Yahoo targets mobile after results beat expectations


Yahoo is to focus its efforts on mobile advertising as the embattled web giant looks to compete with the likes of Google and Facebook. Announcing the company’s third quarter results, which beat expectations, Yahoo’s new boss Marissa Mayer revealed a revival strategy focused on making it a "predominantly mobile company."


Mayer, who was poached from Google after 13 years with the company, insiste that the company doesn't need a "giant pivot" in direction, as it reports better-than-expected financial results. Instead, she said the company needed to focus on its mobile offerings.

Mayer said Yahoo! had underinvested in the technology and would update its websites – which include sports results, news and email - to make them more smartphone friendly.

Mayer said that she plans to ensure that Yahoo’s services become a “daily habit” for its 700 million users. Toward that end, she wants to improve Yahoo’s search engine and email service and indicated that the home page of the company’s website will get a makeover.
She also pledged to pour more resources into developing services for smartphones and tablet computers.

"Our vision is to make the world's daily habits inspiring and entertaining," she said in her first public appearance since taking the helm in July.

"Mobile represents not only a daily habit but a platform shift we have to ride in order to be relevant."

Excluding $2.8bn (£1.7bn) earned from the sale of its shares in Chinese internet giant Alibaba, Yahoo!'s income was $177m (£110.5m) in the third quarter of this year.

While its revenues rose slightly, to $1.09bn (£0.68bn) compared with $1.07bn (£0.66bn) a year ago.

Rather than invest in a different businesses strategy, Mayer said Yahoo! would improve its performance by finding opportunities in its existing businesses, including internet search.

"We're committed to going back to our roots as a consumer internet company focused on user experience," she said, adding "we intend to win".

But she said her top priority was to invest in the industry's transition to mobile devices – which even companies like Facebook and Google are struggling with.

"We do need more mobile engineers here," Mayer said. "It is clear that at some point in the future Yahoo! will have to be a predominately mobile company."

Mayer is Yahoo!'s third boss in a year, after former boss Scott Thompson resigned less than 6 months at the top over a controversy about his academic credentials.

The company makes the majority of its money from advertising online, but has fallen behind rivals like Google in recent years, and missed out on the online social networking boom.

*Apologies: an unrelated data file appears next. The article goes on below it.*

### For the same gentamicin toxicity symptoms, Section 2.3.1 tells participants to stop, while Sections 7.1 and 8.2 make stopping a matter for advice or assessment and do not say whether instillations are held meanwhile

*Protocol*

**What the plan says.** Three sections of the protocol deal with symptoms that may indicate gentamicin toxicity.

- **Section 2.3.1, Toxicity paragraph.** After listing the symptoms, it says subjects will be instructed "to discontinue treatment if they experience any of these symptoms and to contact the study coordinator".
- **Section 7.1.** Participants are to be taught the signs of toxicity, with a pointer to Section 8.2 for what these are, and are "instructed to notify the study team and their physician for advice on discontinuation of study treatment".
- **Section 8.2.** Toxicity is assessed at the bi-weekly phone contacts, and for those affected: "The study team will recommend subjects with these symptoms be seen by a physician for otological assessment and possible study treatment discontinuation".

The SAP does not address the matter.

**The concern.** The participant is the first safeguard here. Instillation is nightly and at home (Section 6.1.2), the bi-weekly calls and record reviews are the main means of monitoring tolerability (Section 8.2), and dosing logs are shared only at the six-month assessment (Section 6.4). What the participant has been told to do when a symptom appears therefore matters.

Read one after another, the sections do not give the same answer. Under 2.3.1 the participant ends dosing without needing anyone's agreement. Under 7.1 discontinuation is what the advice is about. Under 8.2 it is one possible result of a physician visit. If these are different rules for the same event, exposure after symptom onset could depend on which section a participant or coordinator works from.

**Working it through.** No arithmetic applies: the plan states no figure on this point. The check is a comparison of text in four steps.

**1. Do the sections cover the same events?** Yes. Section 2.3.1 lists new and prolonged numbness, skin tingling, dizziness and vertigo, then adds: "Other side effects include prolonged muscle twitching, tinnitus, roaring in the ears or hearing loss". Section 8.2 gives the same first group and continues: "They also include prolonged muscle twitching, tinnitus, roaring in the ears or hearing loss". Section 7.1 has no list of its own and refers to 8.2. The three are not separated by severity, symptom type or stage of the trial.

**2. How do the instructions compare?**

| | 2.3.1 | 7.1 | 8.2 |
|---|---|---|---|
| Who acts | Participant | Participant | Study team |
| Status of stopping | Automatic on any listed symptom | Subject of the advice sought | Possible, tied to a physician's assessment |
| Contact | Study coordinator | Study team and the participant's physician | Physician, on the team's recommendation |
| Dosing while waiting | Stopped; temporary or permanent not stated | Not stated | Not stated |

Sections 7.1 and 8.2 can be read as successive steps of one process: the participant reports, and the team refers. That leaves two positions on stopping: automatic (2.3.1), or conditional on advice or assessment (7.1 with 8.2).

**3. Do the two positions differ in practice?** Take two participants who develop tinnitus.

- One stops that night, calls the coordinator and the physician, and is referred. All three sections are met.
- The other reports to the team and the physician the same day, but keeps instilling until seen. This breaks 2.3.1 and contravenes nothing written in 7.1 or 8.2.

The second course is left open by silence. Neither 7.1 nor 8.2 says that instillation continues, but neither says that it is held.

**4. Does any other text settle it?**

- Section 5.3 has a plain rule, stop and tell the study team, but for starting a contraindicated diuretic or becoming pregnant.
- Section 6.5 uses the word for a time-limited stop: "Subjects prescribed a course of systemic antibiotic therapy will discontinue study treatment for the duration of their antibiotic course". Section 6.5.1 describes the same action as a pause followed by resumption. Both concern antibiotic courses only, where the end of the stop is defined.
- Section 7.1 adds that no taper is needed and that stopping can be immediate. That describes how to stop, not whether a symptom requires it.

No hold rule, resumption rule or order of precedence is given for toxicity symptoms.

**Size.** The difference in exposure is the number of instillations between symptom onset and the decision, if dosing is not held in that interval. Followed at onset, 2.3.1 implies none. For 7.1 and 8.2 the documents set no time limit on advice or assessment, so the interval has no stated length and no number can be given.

Yahoo! still gets around 700 million users visiting it every month, but the amount of time people spend on its websites is declining.

Revenue increase

The third-quarter results announced Monday weren’t astounding, but they were better than analysts anticipated. Most importantly, Yahoo’s net revenue crept up from the previous year for the third consecutive year. That reinforced the belief that things are finally getting better at Yahoo after five years of financial malaise, especially with the hard-driving, well-respected Mayer at the helm.

Net revenue in the latest quarter rose 2 percent to $1.09 billion. That was about $10 million more than analysts had predicted.

Although modest, the revenue growth is a positive sign after years of steady declines. Net revenue also crept up slightly from the previous year in each of the previous two quarters while Yahoo was being run by other CEOs.

Yahoo shares gained 75 cents, or nearly 5 percent, to $16.52 in extended trading. If the shares hit that price in Tuesday’s regular session, it will be the highest level that the stock has reached since Mayer’s arrival.

Yahoo earned $3.2 billion, or $2.64 per share, during the three months that ended in September. Most of that profit stemmed from a one-time gain of $2.8 billion that Yahoo pocketed by selling half its stake in Alibaba Group, one of China’s most successful Internet companies. Yahoo earned $293 million, or 23 cents per share, at the same time last year.

If not for the Alibaba windfall and a restructuring charge, Yahoo said it would have earned 35 cents per share. On that basis, the company easily topped the average earnings estimate of 26 cents per share among analysts surveyed by FactSet.

The earnings included a $135 million benefit from a lower tax rate.

The Alibaba sale left Yahoo with $9.4 billion in cash at the end of September. The company already has earmarked $2.5 billion of the money to pay taxes in the fourth quarter and expects to spend another $3 billion buying back its own stock in an attempt to boost the price.

Yahoo’s revenue for the third quarter totaled $1.2 billion, a 1 percent dip from last year. That comparison is misleading, though, because last year’s revenue included money that Yahoo no longer books because of an Internet search advertising partnership that diverts some of its ad sales to Microsoft Corp.

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